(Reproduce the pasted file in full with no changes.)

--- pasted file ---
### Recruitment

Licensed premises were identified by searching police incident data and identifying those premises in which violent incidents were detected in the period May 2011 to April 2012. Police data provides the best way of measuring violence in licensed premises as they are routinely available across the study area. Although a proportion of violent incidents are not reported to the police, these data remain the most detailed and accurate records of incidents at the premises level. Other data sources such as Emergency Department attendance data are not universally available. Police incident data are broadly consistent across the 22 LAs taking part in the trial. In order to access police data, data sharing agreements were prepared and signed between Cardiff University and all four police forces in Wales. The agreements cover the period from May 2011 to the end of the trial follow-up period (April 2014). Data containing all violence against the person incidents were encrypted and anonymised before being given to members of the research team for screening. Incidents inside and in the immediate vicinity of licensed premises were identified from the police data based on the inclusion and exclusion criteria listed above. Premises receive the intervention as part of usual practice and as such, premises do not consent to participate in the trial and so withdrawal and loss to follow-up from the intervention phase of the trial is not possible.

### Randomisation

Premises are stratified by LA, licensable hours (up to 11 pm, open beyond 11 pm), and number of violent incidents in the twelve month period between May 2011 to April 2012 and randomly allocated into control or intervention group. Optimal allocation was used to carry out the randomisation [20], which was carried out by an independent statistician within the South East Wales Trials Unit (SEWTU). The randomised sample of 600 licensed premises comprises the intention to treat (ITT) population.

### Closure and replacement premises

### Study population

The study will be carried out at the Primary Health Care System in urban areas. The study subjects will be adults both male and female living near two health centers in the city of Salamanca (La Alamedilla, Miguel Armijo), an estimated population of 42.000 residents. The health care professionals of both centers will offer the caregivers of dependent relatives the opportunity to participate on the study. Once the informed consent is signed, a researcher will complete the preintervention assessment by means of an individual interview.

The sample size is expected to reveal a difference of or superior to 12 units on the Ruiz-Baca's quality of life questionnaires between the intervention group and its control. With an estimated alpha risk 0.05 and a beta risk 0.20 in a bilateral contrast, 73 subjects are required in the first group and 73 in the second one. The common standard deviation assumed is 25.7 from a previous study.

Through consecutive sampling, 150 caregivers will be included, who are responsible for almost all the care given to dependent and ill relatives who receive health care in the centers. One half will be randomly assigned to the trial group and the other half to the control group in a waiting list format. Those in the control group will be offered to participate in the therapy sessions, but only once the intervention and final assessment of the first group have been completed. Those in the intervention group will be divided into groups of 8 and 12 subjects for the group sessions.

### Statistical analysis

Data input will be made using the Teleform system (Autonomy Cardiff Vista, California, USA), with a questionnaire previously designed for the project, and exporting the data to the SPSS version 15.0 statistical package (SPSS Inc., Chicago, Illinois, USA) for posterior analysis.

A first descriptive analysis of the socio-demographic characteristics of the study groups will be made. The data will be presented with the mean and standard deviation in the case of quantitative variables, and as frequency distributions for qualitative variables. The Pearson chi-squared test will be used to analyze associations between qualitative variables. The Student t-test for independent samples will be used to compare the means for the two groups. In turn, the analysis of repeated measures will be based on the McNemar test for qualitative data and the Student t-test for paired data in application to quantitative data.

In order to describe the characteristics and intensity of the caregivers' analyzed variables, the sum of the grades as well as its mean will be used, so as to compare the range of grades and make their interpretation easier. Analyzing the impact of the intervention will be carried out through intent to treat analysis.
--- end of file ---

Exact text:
### Recruitment

Licensed premises were identified by searching police incident data and identifying those premises in which violent incidents were detected in the period May 2011 to April 2012. Police data provides the best way of measuring violence in licensed premises as they are routinely available across the study area. Although a proportion of violent incidents are not reported to the police, these data remain the most detailed and accurate records of incidents at the premises level. Other data sources such as Emergency Department attendance data are not universally available. Police incident data are broadly consistent across the 22 LAs taking part in the trial. In order to access police data, data sharing agreements were prepared and signed between Cardiff University and all four police forces in Wales. The agreements cover the period from May 2011 to the end of the trial follow-up period (April 2014). Data containing all violence against the person incidents were encrypted and anonymised before being given to members of the research team for screening. Incidents inside and in the immediate vicinity of licensed premises were identified from the police data based on the inclusion and exclusion criteria listed above. Premises receive the intervention as part of usual practice and as such, premises do not consent to participate in the trial and so withdrawal and loss to follow-up from the intervention phase of the trial is not possible.

### Randomisation

Premises are stratified by LA, licensable hours (up to 11 pm, open beyond 11 pm), and number of violent incidents in the twelve month period between May 2011 to April 2012 and randomly allocated into control or intervention group. Optimal allocation was used to carry out the randomisation [20], which was carried out by an independent statistician within the South East Wales Trials Unit (SEWTU). The randomised sample of 600 licensed premises comprises the intention to treat (ITT) population.

### Closure and replacement premises

### Study population

The study will be carried out at the Primary Health Care System in urban areas. The study subjects will be adults both male and female living near two health centers in the city of Salamanca (La Alamedilla, Miguel Armijo), an estimated population of 42.000 residents. The health care professionals of both centers will offer the caregivers of dependent relatives the opportunity to participate on the study. Once the informed consent is signed, a researcher will complete the preintervention assessment by means of an individual interview.

The sample size is expected to reveal a difference of or superior to 12 units on the Ruiz-Baca's quality of life questionnaires between the intervention group and its control. With an estimated alpha risk 0.05 and a beta risk 0.20 in a bilateral contrast, 73 subjects are required in the first group and 73 in the second one. The common standard deviation assumed is 25.7 from a previous study.

Through consecutive sampling, 150 caregivers will be included, who are responsible for almost all the care given to dependent and ill relatives who receive health care in the centers. One half will be randomly assigned to the trial group and the other half to the control group in a waiting list format. Those in the control group will be offered to participate in the therapy sessions, but only once the intervention and final assessment of the first group have been completed. Those in the intervention group will be divided into groups of 8 and 12 subjects for the group sessions.

### Statistical analysis

Data input will be made using the Teleform system (Autonomy Cardiff Vista, California, USA), with a questionnaire previously designed for the project, and exporting the data to the SPSS version 15.0 statistical package (SPSS Inc., Chicago, Illinois, USA) for posterior analysis.

A first descriptive analysis of the socio-demographic characteristics of the study groups will be made. The data will be presented with the mean and standard deviation in the case of quantitative variables, and as frequency distributions for qualitative variables. The Pearson chi-squared test will be used to analyze associations between qualitative variables. The Student t-test for independent samples will be used to compare the means for the two groups. In turn, the analysis of repeated measures will be based on the McNemar test for qualitative data and the Student t-test for paired data in application to quantitative data.

In order to describe the characteristics and intensity of the caregivers' analyzed variables, the sum of the grades as well as its mean will be used, so as to compare the range of grades and make their interpretation easier. Analyzing the impact of the intervention will be carried out through intent to treat analysis.